Edith moved to New York and Mary back to Ashtabula. Eventually, Karen’s great-grandparents moved from Kinsman to Williamsfield across Center Road East from my Grandmother Dingman’s farm. Karen’s great-uncle, Walter, also lived on the Dingman farm. Wilma and Hugh and Walfrid were still at home and attended school in Williamsfield. With the Huskonens living across the road from Grandmother Dingman’s farm, I met Karen’s grandfather Walfrid at a very early age while visiting my grandmother. Whenever I and my brother Ding visited, we would play with Walfrid.
Edith married a gentleman by the name of Frank Nikkari, and they moved to New York. He was a shipbuilder and carpenter and they lived in New York for some number of years.
Walfrid: It’s interesting to note that the name Nikkari translates into carpenter in English.
Mary: After many years, I would say 25, Edith and Frank moved back to Ashtabula to the neighborhood where they lived when they first came to this country.
Mary married Harvey Siekkinen and they went to Ashtabula. He was an engineer on the Pennsylvania Rail Road all his life until he retired a few years ago.
Wilma married a gentleman by the name of Seppelin [first name Waino] and they lived in Warren. I’m not sure what her husband did, but her husband’s nephew was a band instructor for all my children. His name was Urho Seppelin and he was well-known in music circles. [Research shows that Waino worked as a steelworker at Republic Steel Co. in Warren.]
There was also another son, an older son, Emil, and he moved to Chicago and worked in communications. I’m not sure what that work entailed. Emil was married in Chicago, and they had one daughter. Eventually, they moved to Florida, and he has since passed away in Florida. [Actually, Emil worked as a railroad engineer, and he and his wife, Mabel Bleatman, were married in Omaha, Nebraska.]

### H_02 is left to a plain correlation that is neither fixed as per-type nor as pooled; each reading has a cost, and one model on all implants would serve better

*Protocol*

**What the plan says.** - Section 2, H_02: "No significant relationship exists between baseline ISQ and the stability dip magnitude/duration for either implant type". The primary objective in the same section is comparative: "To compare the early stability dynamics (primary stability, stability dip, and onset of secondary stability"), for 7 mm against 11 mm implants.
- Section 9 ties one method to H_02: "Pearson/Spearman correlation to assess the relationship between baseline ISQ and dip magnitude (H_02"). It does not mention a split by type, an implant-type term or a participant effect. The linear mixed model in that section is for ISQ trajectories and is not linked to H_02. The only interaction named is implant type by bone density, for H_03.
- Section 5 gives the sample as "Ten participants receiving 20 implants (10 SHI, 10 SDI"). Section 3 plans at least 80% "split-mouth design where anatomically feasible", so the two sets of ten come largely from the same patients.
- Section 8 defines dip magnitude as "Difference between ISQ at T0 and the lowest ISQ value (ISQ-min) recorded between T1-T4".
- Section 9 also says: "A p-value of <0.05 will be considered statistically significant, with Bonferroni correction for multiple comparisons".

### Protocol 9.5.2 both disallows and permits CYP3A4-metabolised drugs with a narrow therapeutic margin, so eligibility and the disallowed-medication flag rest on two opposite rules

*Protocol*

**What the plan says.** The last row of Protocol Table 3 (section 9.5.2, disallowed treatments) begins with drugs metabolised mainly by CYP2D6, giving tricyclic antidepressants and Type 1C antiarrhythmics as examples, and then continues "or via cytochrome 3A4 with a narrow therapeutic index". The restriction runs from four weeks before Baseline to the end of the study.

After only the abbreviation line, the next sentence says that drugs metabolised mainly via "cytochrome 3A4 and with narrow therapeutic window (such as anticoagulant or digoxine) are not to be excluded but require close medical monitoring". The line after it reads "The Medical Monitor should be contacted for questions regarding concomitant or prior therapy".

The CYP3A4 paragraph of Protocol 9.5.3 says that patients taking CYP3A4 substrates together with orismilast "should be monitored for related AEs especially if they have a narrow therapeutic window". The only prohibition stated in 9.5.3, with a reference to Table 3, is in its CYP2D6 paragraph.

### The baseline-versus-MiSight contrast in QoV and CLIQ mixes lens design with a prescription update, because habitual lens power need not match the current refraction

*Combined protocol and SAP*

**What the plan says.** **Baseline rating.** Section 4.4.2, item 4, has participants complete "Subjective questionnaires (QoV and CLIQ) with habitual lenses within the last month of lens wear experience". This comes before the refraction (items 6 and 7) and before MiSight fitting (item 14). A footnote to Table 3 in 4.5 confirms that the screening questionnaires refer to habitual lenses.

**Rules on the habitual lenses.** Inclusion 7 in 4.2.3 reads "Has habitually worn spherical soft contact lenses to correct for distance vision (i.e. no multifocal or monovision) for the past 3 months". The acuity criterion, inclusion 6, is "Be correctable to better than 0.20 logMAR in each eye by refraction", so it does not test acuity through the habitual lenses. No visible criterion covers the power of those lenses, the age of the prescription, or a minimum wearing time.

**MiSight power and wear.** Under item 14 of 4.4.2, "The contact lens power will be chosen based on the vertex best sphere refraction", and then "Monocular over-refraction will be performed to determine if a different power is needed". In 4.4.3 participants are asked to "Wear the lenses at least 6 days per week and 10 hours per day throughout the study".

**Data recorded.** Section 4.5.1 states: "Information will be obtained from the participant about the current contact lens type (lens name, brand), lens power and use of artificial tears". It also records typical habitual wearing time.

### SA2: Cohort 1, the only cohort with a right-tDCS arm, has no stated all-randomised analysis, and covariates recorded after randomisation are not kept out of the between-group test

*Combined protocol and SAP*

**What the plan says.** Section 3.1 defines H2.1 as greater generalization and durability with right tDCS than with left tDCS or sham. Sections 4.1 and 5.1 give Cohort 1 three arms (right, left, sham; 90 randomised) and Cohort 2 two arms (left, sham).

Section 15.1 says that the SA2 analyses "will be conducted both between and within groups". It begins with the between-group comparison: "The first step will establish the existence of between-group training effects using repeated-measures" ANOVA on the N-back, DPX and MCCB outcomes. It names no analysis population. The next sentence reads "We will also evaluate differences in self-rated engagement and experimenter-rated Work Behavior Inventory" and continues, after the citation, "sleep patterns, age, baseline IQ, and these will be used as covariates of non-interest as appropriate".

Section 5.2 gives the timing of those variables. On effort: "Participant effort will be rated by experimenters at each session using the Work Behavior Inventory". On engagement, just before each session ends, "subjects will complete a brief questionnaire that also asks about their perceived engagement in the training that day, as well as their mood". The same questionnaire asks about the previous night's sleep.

Karen’s grandfather Walfrid and I were married in 1934. We first lived in Andover and then we went to Cleveland where he did pattern work.
And because his parents needed someone near them, we moved back to Andover, and he worked for a company called Glauber Brass in Kinsman, Ohio as the head patternmaker.
When he was 40 years old, Walfrid quit his work because it had been a pledge to himself that at 40, he would have his own shop. For a few years, we did work in the basement of the house and the garage, and then we had sufficient funds to build a shop.
Karen’s dad, Wallace, was born in 1938, her Aunt Viena was born in 1940, and her Uncle Walfrid was born in 1941.
The shop was started in 1952 with a small section that our two boys helped their father build. And from then on, additions were made. I believe there were four additions made before Walfrid’s death in 1965. We always felt that we did rather well with the shop. We were able to put the children through schools of their choice, Wallace going to Case Institute of Technology [Cleveland, Ohio], Walfrid to Hiram College [Hiram, Ohio], and Viena to Katherine Gibbs School in Boston.